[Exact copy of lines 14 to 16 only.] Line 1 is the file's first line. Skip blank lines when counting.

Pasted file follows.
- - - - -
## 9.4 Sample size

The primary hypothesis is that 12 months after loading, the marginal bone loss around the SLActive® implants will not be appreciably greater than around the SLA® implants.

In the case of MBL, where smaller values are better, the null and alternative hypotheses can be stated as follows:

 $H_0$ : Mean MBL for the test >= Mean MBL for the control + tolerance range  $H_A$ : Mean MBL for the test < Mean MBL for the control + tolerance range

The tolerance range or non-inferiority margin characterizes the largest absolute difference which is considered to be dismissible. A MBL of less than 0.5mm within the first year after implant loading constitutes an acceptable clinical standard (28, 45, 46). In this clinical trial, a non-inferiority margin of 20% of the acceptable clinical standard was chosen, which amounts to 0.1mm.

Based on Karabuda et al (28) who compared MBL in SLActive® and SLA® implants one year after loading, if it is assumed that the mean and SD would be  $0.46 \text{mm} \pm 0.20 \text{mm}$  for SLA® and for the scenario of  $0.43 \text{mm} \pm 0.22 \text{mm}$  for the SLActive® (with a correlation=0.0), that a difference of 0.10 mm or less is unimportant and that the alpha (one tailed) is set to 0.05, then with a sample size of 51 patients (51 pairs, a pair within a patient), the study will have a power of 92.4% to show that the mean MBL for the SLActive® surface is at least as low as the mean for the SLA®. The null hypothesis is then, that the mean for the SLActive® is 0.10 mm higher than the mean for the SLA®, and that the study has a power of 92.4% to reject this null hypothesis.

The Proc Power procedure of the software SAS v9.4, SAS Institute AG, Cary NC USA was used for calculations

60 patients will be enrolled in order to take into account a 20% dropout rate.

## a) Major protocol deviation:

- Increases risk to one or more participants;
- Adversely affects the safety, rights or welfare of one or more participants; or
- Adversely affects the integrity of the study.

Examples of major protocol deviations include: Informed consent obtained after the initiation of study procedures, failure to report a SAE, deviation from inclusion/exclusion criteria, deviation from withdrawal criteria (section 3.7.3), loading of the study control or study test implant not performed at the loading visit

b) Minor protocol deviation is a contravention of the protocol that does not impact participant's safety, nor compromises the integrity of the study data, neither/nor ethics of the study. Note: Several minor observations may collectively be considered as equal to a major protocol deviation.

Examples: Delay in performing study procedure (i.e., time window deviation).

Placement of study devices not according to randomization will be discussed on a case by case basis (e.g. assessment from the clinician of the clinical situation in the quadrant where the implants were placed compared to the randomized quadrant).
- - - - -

b) Minor protocol deviation is a contravention of the protocol that does not impact participant's safety, nor compromises the integrity of the study data, neither/nor ethics of the study. Note: Several minor observations may collectively be considered as equal to a major protocol deviation.

Examples: Delay in performing study procedure (i.e., time window deviation).

Placement of study devices not according to randomization will be discussed on a case by case basis (e.g. assessment from the clinician of the clinical situation in the quadrant where the implants were placed compared to the randomized quadrant).